Finally, Mahiaddin reluctantly conceded defeat on Friday (Nov 25) after repetitively said he would not accept Anwar’s appointment as prime minister. Why did he suddenly admit defeat? As the news splash around the world, the message of congratulations started pouring in for the 10th Prime Minister of Malaysia from the international community.

From neighbouring Singapore to the United States, and from Australia to the Arab world, not to mention from Japan to Europe, the legitimacy of Anwar Ibrahim as Malaysia’s new prime minister is being recognized. He even received a call from Turkey President Recep Tayyip Erdogan during his first press conference as PM. Heck, Anwar even answered Erdogan’s call while having it on speaker for all Malaysians to witness.

This is called international politics – recognitions that Muhyiddin failed to get during his 17 months as backdoor PM from March 2020 to August 2021. When he snatched power from the legitimate Pakatan Harapan government, his regime was not recognized by the United States – there was no message of congratulation from the U.S. Embassy to Malaysia, let alone Washington.

Muhyiddin tried to suck up to Joe Biden, congratulating him on Nov 7, 2020 on being elected the 46th President of the United States. The backdoor Malaysian leader had hoped for Biden to reciprocate with a message – any types of message – that could be used as a recognition of his regime. But there was none, and Biden probably didn’t care or didn’t notice.

Like it or not, a recognition from superpower like the United States is of utmost importance because it would lead to more recognitions from other Western nations. At 5:18pm on Nov 24, just less than 20 minutes after Anwar Ibrahim was sworn in, U.S. Ambassador to Malaysia Brian D. McFeeters tweeted – “Congratulations to Anwar Ibrahim on his election as Malaysia’s 10th Prime Minister.”

Likewise, U.S. Secretary of State Antony Blinken described the 15th general election as “a demonstration of the power of democracy“. He congratulated Anwar – “On behalf of the U.S., I congratulate the people of Malaysia for their national elections and Anwar for his appointment as prime minister. We remain committed to working with Malaysia to advance a free and open, connected, prosperous, secure, and resilient Indo-Pacific region.”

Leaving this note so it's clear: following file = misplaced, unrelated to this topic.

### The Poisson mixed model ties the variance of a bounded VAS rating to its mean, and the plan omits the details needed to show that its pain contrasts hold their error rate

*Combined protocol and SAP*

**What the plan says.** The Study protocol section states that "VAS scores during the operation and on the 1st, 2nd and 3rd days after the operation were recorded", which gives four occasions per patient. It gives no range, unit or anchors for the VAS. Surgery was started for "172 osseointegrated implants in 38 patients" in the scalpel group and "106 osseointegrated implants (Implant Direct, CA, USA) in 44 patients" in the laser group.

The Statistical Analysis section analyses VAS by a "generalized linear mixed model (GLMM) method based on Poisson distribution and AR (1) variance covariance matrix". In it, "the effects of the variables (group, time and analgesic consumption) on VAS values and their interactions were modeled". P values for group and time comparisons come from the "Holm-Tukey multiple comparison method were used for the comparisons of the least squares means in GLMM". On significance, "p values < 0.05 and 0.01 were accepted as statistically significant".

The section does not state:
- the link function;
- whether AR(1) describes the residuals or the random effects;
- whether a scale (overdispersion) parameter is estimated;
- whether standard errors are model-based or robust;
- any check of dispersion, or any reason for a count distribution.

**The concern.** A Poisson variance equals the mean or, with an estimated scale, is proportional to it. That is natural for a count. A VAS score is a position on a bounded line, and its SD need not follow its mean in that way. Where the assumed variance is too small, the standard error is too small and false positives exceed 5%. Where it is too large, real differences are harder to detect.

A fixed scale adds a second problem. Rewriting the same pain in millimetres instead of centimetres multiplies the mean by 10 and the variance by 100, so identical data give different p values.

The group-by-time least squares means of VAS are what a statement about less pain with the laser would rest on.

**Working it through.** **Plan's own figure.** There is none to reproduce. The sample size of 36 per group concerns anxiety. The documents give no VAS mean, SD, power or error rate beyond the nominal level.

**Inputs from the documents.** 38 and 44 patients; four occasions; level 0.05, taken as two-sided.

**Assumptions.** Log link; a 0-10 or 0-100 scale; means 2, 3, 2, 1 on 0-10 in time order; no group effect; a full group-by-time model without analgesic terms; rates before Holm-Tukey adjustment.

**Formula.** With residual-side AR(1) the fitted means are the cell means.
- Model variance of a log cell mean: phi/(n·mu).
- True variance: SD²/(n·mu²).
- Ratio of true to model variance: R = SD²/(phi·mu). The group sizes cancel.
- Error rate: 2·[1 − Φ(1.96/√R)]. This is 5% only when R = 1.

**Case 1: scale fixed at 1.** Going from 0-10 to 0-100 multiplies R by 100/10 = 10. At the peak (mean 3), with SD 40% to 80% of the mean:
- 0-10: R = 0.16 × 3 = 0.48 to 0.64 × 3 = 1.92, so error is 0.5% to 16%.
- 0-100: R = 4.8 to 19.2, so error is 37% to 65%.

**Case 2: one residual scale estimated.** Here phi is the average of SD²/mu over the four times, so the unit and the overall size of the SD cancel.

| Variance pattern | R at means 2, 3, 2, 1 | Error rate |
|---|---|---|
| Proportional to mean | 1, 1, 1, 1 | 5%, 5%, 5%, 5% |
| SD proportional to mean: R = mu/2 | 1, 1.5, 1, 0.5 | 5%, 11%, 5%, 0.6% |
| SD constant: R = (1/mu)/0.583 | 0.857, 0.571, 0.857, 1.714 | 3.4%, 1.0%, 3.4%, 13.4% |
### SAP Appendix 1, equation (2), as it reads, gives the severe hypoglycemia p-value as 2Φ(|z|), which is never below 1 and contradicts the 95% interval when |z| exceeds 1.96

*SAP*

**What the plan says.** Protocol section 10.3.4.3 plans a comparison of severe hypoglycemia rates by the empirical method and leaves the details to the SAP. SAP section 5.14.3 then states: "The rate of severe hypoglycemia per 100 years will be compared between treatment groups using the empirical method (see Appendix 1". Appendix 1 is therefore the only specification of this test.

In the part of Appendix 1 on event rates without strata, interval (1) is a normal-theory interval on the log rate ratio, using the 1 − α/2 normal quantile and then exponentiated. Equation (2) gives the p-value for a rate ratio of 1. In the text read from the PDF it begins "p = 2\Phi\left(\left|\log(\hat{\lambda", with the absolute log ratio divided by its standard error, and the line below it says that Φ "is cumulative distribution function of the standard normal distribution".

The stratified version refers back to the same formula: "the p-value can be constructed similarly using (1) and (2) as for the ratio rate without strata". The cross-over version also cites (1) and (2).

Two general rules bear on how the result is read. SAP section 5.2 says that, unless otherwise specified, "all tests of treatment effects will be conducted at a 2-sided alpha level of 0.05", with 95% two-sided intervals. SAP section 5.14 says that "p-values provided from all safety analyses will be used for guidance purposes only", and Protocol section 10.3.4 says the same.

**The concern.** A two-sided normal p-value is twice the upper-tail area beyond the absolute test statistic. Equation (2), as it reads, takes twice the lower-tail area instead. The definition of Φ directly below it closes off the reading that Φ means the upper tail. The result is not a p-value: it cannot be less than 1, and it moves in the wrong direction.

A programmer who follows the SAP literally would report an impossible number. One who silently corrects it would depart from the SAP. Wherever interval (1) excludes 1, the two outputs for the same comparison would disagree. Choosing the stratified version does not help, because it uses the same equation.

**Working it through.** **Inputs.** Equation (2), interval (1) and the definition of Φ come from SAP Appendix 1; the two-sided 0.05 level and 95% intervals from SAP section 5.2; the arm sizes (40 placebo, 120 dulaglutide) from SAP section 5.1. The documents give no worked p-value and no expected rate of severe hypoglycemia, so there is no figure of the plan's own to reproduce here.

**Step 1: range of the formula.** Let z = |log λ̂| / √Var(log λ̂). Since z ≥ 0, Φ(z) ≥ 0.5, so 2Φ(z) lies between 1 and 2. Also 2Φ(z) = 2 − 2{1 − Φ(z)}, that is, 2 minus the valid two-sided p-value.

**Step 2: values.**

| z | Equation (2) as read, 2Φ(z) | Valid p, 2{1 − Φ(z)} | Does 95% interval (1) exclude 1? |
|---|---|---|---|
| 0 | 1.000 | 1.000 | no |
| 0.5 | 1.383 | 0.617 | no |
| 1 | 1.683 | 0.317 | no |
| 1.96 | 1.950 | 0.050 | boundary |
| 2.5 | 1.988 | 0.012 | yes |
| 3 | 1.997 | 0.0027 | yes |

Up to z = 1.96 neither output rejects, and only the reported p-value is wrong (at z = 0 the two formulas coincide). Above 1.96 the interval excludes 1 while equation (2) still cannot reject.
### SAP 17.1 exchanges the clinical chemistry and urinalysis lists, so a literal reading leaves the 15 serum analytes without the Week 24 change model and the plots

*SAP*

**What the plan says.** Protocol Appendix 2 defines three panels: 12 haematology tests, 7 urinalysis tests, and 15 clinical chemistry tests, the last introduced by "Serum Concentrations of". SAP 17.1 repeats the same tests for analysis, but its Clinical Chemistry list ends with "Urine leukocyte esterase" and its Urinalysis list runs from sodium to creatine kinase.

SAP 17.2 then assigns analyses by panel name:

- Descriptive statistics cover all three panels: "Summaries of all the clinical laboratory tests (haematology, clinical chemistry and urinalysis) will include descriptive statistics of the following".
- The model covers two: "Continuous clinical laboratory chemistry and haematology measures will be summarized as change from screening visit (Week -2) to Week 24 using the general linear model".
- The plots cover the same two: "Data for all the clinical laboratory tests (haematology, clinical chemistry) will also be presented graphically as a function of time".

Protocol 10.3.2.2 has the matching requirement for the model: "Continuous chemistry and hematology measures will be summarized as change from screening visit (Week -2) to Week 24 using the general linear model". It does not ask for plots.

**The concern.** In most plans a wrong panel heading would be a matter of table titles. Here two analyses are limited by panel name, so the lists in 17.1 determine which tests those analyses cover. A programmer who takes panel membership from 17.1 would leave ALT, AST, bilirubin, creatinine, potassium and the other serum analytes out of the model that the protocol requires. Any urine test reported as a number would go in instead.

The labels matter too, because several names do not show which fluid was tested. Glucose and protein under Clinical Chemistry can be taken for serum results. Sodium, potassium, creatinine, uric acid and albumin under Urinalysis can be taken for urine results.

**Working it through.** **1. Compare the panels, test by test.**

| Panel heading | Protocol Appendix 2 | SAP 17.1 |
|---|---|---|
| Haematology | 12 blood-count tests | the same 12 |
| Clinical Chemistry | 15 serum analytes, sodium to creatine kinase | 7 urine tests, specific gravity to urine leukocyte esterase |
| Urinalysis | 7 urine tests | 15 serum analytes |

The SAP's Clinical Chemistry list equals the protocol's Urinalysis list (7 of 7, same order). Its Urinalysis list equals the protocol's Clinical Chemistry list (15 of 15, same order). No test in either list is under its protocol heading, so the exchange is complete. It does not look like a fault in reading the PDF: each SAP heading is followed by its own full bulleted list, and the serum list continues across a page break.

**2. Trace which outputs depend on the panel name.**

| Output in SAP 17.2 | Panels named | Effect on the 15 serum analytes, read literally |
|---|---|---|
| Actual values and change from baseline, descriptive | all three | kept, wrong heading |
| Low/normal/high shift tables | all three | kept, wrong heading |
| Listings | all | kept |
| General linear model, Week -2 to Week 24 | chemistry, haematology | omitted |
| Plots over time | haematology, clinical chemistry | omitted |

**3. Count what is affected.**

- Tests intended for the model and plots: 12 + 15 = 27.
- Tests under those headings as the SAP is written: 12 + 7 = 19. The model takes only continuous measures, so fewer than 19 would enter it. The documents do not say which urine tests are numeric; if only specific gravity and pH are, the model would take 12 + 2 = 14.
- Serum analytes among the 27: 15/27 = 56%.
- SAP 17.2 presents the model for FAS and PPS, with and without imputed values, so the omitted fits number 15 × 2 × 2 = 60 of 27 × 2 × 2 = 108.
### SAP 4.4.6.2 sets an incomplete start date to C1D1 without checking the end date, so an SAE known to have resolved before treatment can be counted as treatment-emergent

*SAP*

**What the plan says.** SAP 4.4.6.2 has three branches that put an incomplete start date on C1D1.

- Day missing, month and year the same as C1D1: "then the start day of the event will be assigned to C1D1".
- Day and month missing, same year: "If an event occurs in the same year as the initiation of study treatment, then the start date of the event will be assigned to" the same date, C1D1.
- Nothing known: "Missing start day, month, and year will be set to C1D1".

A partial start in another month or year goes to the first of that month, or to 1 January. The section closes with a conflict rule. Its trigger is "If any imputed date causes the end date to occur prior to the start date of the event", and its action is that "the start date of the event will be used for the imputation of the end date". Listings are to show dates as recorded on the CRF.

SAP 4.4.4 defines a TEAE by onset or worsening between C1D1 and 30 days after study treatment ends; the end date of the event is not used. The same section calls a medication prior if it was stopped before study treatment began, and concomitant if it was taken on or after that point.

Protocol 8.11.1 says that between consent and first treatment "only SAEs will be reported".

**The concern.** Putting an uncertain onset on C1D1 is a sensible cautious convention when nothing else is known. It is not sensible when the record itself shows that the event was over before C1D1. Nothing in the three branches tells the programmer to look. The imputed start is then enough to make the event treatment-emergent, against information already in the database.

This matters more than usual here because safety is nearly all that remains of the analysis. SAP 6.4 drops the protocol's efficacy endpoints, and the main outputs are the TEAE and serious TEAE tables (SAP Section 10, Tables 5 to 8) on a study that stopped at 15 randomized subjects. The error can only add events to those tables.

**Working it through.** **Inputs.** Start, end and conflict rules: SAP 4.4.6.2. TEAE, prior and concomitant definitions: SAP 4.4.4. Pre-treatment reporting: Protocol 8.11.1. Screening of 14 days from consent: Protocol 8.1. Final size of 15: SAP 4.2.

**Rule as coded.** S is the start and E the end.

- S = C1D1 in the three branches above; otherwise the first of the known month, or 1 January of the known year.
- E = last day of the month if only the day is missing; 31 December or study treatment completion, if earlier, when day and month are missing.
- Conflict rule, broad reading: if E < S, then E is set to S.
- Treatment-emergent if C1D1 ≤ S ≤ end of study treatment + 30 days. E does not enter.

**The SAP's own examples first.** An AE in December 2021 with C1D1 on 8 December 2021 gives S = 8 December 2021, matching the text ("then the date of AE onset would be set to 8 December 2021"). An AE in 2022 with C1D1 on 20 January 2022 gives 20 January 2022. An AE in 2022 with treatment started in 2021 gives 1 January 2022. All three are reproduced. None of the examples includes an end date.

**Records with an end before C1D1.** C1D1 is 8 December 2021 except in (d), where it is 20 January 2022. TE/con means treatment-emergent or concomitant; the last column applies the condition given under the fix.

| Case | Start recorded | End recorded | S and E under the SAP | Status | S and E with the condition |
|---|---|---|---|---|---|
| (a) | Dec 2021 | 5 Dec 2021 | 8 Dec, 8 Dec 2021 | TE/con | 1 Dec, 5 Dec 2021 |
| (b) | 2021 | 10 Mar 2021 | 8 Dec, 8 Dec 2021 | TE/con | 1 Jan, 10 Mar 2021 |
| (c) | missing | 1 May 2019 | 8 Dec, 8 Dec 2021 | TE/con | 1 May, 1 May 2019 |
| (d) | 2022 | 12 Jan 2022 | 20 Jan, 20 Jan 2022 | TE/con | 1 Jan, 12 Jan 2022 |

The congratulation from Blinken is not merely a recognition of Anwar as the prime minister, but a recognition that he is a democratically- elected leader – unlike Muhyiddin who did it through the backdoor. Without such recognition, a leader is considered a pariah in the eyes of the West. That’s why Ismail Sabri too did not get any congratulatory message from the Western powers.

Besides Washington, it’s essential for a Malaysian premier to also get endorsement from Indonesia because both nations are part of the Malay Archipelago, sharing common historical roots and cultural heritage. Because Malays in the country are considered descendants of the native Malay in Indonesia, a recognition from Jakarta is essential.

President Joko “Jokowi” Widodo was the first foreign leader who congratulated the newly inaugurated Anwar Ibrahim through a telephone call from the Bogor Palace, West Java, on Thursday (Nov 24) evening. Jokowi said – “Representing the government and the Indonesian people, I wish to congratulate Your Excellency’s inauguration as the 10th Prime Minister of Malaysia,”

Jokowi also praised Anwar as a renowned figure in Indonesia and respected by the Indonesian people. The Indonesian president said he also believed that with Anwar at the helm, bilateral relations between Indonesia and Malaysia would be more prosperous. He said over the phone – “I hope we could meet soon to discuss ways to enhance our bilateral relations in the economic, border issues, and the protection of our people.”

More importantly, Muhyiddin backed off after Sultan Ibrahim of Johor congratulated Anwar Ibrahim on his appointment, the congratulatory message of which was uploaded to the official Facebook account of the Sultanate of Johor. Similarly, Crown Prince Tunku Mahkota Johor Tunku Ismail Sultan Ibrahim also conveyed his congratulations to the 10th Prime Minister.